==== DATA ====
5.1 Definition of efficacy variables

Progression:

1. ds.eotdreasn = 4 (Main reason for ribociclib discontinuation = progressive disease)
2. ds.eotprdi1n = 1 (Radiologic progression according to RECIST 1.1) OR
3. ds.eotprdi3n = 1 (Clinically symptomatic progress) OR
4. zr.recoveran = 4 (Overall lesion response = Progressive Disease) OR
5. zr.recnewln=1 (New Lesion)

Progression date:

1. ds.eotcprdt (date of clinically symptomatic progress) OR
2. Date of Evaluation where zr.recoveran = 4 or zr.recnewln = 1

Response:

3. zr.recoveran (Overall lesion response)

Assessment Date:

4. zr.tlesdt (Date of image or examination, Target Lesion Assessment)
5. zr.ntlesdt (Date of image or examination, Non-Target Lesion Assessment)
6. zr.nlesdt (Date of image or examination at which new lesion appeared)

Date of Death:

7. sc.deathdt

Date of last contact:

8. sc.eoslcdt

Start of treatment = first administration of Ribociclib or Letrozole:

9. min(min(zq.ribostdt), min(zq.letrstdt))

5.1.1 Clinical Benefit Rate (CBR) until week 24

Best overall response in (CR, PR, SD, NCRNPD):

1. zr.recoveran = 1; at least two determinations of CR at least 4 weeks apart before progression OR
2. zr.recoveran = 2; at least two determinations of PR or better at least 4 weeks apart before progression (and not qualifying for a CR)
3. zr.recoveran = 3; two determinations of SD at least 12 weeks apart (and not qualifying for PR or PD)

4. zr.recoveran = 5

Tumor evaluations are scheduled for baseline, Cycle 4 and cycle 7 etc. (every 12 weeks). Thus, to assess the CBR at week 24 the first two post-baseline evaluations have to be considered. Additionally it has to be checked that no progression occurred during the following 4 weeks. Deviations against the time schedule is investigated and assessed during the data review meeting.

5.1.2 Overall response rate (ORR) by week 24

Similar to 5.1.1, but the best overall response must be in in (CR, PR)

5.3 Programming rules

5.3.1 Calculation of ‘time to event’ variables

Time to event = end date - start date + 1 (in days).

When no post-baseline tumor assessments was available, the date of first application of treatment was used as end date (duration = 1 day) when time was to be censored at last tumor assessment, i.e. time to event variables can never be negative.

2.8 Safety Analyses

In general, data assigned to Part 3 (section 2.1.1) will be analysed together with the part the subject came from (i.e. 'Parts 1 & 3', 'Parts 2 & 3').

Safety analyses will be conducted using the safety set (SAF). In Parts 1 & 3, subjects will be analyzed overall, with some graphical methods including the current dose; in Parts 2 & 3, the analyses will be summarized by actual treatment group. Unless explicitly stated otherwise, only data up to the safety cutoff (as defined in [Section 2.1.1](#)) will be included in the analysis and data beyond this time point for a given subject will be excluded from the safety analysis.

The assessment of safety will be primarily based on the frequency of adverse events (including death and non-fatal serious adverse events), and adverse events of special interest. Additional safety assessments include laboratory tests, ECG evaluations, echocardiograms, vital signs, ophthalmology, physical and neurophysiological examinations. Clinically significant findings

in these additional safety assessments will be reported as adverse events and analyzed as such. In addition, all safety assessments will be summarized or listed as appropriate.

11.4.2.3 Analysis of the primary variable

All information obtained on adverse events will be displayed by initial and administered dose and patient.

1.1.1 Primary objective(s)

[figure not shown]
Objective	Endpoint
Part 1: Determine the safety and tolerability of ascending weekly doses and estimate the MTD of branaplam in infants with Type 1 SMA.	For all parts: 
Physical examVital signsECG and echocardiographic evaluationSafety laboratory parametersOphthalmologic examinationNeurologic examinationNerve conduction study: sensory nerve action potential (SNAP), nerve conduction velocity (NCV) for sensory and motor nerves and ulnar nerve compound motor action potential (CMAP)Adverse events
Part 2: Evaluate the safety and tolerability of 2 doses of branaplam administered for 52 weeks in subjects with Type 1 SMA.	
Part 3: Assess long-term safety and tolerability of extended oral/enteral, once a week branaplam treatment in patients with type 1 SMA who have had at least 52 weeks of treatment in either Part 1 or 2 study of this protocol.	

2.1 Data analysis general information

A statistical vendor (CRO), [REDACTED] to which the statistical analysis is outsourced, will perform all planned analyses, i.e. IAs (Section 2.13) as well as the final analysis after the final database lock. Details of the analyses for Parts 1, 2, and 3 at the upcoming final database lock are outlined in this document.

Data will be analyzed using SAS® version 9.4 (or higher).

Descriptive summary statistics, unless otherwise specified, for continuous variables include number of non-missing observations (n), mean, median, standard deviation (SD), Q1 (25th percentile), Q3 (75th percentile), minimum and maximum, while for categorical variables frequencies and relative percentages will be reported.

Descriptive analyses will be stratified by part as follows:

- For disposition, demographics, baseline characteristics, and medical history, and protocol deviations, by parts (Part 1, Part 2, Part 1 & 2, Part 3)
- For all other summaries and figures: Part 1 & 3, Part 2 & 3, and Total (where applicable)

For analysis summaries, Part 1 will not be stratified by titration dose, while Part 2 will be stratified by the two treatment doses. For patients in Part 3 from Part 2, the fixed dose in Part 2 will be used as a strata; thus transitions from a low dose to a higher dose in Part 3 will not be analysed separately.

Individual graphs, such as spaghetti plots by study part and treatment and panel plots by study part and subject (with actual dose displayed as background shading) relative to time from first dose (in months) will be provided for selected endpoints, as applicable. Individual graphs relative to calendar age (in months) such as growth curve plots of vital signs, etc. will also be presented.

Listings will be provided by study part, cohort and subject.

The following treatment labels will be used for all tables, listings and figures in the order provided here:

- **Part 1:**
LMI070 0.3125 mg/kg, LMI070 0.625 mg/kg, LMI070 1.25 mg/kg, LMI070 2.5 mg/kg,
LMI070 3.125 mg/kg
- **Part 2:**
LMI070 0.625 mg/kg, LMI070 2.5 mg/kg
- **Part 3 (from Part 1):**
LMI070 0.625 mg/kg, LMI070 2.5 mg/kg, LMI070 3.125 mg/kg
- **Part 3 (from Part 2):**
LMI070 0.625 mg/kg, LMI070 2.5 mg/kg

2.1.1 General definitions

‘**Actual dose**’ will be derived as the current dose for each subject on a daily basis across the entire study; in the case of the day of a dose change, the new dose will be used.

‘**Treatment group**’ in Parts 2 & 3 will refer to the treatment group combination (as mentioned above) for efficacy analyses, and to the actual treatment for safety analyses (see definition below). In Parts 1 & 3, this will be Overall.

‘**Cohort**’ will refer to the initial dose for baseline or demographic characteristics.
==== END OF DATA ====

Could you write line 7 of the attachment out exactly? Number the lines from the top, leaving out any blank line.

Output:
5. zr.recnewln=1 (New Lesion)